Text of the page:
Google’s iGoogle home page service is no more. Despite protests from hordes of iGoogle users, the personalized home page vanished today, traveling to that great multi-colored Google place in the sky, leaving only a link that now redirects to Google's home page. And other personalized home pages might not be far behind.
iGoogle fell victim to one of the company's periodic round of service trimming, as Google general manager of global enterprise search Matt Eichner spelled out on Google’s official blog 16 months ago. At the time, Eichner explained that iGoogle was no longer necessary given new app-like interfaces within Google’s Chrome browser and the ChromeOS and Android platforms. The AJAX-based iGoogle used app-like widgets for users to organize and customize information on their iGoogle pages, and Google saw this as redundant.
“With modern apps that run on platforms like Chrome and Android, the need for iGoogle has eroded over time, so we’ll be winding it down,” Eichner wrote.
Another reason for the demise of iGoogle might be an unspoken one: the rise of social media platforms like Facebook have probably had a deleterious effect on iGoogle, too. ReadWrite founder Richard MacManus certainly thought so:
The main selling point of startpage was always the widgets, the mini web applications that users could add to their dashboards. Over the past couple of years, Facebook has become far and away the largest platform for mini web apps. Nearly every major web product these days has a Facebook Application version. A startpage widget is now often a second thought, if considered at all, for online businesses.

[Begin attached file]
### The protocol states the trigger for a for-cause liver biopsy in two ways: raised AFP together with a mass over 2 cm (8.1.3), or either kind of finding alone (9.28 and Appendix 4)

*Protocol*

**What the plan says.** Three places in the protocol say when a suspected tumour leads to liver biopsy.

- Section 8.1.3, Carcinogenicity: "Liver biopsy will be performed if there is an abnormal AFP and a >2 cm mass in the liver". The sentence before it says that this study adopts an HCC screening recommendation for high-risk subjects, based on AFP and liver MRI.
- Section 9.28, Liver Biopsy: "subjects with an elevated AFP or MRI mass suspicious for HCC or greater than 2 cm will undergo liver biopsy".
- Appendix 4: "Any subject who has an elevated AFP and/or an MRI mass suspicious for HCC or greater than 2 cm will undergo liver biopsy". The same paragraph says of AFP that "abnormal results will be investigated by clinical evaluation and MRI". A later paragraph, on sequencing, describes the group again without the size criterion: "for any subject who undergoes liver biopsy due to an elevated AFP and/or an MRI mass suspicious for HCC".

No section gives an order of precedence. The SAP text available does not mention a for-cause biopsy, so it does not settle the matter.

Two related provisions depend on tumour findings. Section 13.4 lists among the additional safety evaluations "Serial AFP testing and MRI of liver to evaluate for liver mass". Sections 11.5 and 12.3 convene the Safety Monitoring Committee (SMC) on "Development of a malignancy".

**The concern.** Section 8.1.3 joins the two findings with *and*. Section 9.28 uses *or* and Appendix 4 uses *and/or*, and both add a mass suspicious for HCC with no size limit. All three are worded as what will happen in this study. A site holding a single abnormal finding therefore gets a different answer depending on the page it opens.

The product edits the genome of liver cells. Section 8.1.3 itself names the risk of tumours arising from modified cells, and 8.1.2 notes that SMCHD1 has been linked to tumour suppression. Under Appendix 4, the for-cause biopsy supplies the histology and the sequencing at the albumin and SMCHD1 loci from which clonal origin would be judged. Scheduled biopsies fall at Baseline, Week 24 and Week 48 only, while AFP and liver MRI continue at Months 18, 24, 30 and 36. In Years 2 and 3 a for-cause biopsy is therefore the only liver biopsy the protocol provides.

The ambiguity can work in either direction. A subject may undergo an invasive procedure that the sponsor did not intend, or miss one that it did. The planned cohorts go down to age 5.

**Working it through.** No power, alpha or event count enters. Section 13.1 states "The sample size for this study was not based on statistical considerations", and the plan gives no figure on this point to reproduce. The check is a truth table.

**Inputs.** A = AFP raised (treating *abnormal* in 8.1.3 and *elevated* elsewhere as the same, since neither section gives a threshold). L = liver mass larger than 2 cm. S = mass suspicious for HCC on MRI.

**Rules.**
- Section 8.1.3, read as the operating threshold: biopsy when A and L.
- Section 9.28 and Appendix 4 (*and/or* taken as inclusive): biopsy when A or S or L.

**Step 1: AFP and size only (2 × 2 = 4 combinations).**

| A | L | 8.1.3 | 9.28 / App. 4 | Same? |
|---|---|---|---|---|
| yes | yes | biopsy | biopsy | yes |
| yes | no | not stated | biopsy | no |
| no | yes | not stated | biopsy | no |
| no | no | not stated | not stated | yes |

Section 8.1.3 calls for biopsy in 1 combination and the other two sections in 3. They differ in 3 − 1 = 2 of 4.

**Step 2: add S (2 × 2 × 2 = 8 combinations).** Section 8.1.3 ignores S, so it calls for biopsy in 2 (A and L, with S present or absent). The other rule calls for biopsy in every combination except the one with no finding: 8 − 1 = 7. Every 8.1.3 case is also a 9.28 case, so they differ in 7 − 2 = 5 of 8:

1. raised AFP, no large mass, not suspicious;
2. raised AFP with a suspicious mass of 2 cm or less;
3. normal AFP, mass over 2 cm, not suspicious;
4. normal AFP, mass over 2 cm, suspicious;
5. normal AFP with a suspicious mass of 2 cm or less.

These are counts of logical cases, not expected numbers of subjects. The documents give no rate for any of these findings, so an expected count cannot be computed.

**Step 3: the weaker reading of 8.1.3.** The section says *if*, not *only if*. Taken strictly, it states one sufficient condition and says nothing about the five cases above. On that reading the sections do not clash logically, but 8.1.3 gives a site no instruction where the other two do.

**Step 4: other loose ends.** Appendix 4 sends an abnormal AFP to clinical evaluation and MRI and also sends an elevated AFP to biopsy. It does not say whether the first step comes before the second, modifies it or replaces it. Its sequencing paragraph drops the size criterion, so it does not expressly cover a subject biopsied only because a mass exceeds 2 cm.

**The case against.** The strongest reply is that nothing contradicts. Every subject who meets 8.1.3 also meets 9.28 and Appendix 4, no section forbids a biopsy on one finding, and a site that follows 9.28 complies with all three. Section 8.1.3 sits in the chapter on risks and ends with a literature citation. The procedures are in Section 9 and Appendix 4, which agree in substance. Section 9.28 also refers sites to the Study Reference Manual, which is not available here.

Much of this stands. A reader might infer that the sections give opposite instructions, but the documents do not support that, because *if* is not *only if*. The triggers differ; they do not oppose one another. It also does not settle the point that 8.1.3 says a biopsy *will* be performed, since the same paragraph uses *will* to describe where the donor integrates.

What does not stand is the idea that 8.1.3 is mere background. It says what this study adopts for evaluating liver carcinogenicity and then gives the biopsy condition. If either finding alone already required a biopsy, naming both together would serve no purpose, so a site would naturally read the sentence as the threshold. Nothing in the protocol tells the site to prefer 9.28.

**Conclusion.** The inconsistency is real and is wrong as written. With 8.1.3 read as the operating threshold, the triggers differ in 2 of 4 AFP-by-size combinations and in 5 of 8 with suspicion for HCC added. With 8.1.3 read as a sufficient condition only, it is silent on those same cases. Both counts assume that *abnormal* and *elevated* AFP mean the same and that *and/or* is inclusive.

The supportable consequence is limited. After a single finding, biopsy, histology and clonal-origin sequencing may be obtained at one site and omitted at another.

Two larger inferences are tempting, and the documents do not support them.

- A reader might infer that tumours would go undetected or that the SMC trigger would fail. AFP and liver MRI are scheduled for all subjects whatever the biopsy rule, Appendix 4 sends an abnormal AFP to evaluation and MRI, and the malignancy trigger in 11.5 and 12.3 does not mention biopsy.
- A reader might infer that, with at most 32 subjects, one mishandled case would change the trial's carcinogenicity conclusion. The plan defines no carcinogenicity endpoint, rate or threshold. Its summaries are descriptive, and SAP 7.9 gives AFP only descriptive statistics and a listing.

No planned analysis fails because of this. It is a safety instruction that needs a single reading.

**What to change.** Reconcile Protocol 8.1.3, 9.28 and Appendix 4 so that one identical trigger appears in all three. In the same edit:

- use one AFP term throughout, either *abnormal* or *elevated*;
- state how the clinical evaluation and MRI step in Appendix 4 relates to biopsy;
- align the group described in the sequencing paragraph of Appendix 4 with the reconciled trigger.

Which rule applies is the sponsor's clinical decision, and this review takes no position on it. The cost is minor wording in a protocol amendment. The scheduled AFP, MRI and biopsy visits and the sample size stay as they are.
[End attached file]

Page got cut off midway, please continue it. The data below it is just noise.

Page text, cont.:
Google+, which wasn't yet officially released when MacManus wrote that article, would also fall into the category of personalized home page replacement.
You can extend this argument to the "appification" of the Internet on mobile as well. As user access to the Web gets chopped up into material displayed in apps or shortcuts to mobile web pages, there's less and less of a need for a personalized home page. The apps sitting on a smartphone or tablet have supplanted its purpose.
There Are Alternatives, Though They Seem Less Relevant
The future of such iGoogle replacements could be short-lived, though. Even on the open Web, users have many more options for specialized home pages than they used to. If you want a steady stream of headlines, news sites ranging from AOL and MSN to CNN, Fox News, MSNBC or Al Jazeera provide encapsulated looks at world events, stocks, entertainment and human interest stories, even if you can't customize them as thoroughly as you could iGoogle.
See also: The Race To Replace Google Reader
Other services, such as Google's News search page, can bring more custom looks at the Internet. The demise of Google Reader, another content presentation service from Google that was recently shuttered, has brought forth a slew of replacement RSS-reader services, like Feedly and Digg Reader.
And there are many more. But that's just the open Web. On mobile, apps have basically eaten the personalized home page already. App-built "magazines" like Flipboard can act as surrogate home pages, although of course they don't offer the same sort of widgets that iGoogle did. But that's on purpose; on a smartphone or tablet, the apps themselves are the widgets.
The pervasive influence of mobile platforms on our interfaces (see: Windows 8) means that the line between the personalized home page and the interface of the operating system itself is getting blurred. Why use a personalized home page, when your operating system can act as the same kind of gateway?
Image courtesy of Flickr/Matt Biddulph